5
$\begingroup$

When current flows through a conductor, it is said that the flowing electrons collide with the molecules or atoms of that conductor which causes resistance. The collision of electrons with molecules seems confusing and unclear to me. What is actually happening there, and how does the electron collide with molecules or atoms?

$\endgroup$
3
$\begingroup$

Microscopic View of Ohm's Law

ohmslaw

When electric current in a material is proportional to the voltage across it, the material is said to be "ohmic", or to obey Ohm's law. A microscopic view suggests that this proportionality comes from the fact that an applied electric field superimposes a small drift velocity on the free electrons in a metal. For ordinary currents, this drift velocity is on the order of millimeters per second in contrast to the speeds of the electrons themselves which are on the order of a million meters per second. Even the electron speeds are themselves small compared to the speed of transmission of an electrical signal down a wire, which is on the order of the speed of light, 300 million meters per second.

The scatters are random, dependent on the electric and magnetic fields in the lattice where the electron is essentially free in metals.

When one goes to the particle level, in this case electrons in the lattice of a conductor, one has to realize that it is quantum mechanics that describes the actual scatters.

It is a many body problem, and the model used is the "band theory of solids" which takes into account the energy levels in a solid:

bandtheory

A useful way to visualize the difference between conductors, insulators and semiconductors is to plot the available energies for electrons in the materials. Instead of having discrete energies as in the case of free atoms, the available energy states form bands. Crucial to the conduction process is whether or not there are electrons in the conduction band.

.......

In terms of the band theory of solids, metals are unique as good conductors of electricity. This can be seen to be a result of their valence electrons being essentially free. In the band theory, this is depicted as an overlap of the valence band and the conduction band so that at least a fraction of the valence electrons can move through the material.

Thus in conductors resistivity is very small in insulators very high.

So the "collision" of individual electrons is a change in the energy level while absorbing or giving up energy to the lattice. The larger the gap between the conduction band and the valence band the more energy has to be supplied and the resistance is higher.

$\endgroup$
1
$\begingroup$

In this case, the interaction of the electric fields of the electron and the particles that make up atoms and molecules occurs. It leads to a change in the kinetic energy and angular momentum of the electron in one way or another, depending on the specific conditions.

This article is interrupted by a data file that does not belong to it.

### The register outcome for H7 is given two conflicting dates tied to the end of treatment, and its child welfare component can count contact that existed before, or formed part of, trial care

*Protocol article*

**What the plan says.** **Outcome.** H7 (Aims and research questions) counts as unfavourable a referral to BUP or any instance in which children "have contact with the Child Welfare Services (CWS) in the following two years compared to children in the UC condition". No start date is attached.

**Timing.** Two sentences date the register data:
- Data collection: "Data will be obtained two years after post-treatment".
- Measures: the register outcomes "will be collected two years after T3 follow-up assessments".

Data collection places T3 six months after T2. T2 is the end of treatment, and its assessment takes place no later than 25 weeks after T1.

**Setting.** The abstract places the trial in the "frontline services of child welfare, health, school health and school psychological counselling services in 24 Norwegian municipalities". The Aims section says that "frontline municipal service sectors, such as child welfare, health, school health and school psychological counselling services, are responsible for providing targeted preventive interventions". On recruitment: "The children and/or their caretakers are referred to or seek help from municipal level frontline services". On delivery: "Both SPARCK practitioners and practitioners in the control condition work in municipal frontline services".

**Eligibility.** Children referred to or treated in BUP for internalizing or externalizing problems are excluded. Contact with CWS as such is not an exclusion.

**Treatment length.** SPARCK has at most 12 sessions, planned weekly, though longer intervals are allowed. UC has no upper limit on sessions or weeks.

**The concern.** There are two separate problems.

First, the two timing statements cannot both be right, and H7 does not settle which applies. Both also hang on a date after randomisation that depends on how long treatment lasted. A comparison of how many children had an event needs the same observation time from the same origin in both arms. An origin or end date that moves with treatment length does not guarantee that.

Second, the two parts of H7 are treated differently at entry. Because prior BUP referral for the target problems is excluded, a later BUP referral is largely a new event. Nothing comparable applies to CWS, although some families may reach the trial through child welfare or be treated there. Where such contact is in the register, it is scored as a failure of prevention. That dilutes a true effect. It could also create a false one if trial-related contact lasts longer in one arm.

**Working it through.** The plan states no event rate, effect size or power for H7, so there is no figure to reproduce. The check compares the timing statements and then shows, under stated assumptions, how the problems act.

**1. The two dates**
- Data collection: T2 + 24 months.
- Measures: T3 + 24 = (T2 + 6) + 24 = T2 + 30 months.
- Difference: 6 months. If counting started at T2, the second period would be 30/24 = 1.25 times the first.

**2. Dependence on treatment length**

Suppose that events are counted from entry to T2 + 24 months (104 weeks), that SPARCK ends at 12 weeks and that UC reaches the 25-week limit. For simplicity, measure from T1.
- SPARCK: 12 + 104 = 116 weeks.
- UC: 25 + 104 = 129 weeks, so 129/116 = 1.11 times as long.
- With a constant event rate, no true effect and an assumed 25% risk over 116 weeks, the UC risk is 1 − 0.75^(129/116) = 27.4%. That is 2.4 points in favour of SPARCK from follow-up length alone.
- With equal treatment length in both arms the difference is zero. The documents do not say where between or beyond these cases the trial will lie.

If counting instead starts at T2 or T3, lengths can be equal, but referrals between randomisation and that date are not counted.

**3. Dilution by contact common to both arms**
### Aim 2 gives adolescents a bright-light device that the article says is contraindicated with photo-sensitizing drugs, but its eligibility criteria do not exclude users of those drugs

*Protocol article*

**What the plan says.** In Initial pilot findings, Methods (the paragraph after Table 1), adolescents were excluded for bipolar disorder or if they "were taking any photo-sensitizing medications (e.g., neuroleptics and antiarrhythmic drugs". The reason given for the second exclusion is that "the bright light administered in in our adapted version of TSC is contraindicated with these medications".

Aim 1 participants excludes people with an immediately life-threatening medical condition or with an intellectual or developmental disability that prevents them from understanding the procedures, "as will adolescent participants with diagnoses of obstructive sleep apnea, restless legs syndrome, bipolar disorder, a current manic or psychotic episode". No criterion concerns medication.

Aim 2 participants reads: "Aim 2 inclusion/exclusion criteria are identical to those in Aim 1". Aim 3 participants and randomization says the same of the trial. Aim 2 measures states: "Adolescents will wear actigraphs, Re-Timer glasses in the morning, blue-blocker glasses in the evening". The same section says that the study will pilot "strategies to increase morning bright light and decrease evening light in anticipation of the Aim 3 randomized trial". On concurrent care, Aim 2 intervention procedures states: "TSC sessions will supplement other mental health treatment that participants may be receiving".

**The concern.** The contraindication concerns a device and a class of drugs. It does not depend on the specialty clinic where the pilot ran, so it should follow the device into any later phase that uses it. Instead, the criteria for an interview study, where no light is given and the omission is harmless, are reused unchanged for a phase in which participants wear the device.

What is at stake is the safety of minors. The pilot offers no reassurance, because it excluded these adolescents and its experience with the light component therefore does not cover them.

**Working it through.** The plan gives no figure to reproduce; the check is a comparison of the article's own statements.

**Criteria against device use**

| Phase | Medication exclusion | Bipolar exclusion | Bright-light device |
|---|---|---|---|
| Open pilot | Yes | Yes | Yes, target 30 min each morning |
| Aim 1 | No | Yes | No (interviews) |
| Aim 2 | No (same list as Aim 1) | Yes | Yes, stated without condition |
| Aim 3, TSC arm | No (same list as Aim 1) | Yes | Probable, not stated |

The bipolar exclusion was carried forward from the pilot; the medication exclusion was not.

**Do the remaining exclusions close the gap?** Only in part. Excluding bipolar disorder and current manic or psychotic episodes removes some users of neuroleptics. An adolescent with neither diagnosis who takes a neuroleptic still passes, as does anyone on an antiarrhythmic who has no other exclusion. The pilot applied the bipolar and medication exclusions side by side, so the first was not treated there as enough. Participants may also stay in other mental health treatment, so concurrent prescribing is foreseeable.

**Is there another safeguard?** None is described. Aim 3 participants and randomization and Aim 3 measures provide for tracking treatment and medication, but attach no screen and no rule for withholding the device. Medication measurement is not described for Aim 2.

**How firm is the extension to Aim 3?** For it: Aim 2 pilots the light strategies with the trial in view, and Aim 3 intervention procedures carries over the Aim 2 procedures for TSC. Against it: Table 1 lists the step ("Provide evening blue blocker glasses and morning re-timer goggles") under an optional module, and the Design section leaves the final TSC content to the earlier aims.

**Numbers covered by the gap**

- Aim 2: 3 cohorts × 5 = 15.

$\endgroup$
0
$\begingroup$

Electron collision with atoms and molecules causing resistance to current can be visualised as the river flowing.

River flow is analogous to current flow and the motion of water particles can be analogous to electrons in current flow.

Now, river flows continuously without any resistance but it also contains stones in the path which cause resistance.

See these rocks as the molecules or atoms in conductors. Now, water particles moves random as electron in conductors (thermal motion) and rocks or molecules in conductors causes resistance to its motion. (thermal resistance)

Hope this cleared your doubt. Physics is very fascinating, just relate everything to what you see.

$\endgroup$
0
$\begingroup$

Perhaps part of the issue is the terminology of atom, molecule, and nuclei. A conductor such as a metal can be imagine as a grid of nuclei (protons + neutrons) surrounded by a "sea of electrons"; this model is known as metallic bonding (as opposed to ionic or covalent bonding).

I'm not an expert, but I'm going to guess the electrons are colliding with the nuclei. Imagine a metal atom is a little rock surrounded by a bit of water. Now put billions of them next to each other, and let the water fuse into a river, with a grid of little rocks throughout it. As the water flows (electrical current), it will collide with the little rocks (nuclei), which impart resistance.

So unless somehow some stray molecules somehow wound up inside the metal lattice (not likely), the electrons are probably colliding with "their own" nuclei.

$\endgroup$

Your Answer

By clicking “Post Your Answer”, you agree to our terms of service, privacy policy and cookie policy

Not the answer you're looking for? Browse other questions tagged or ask your own question.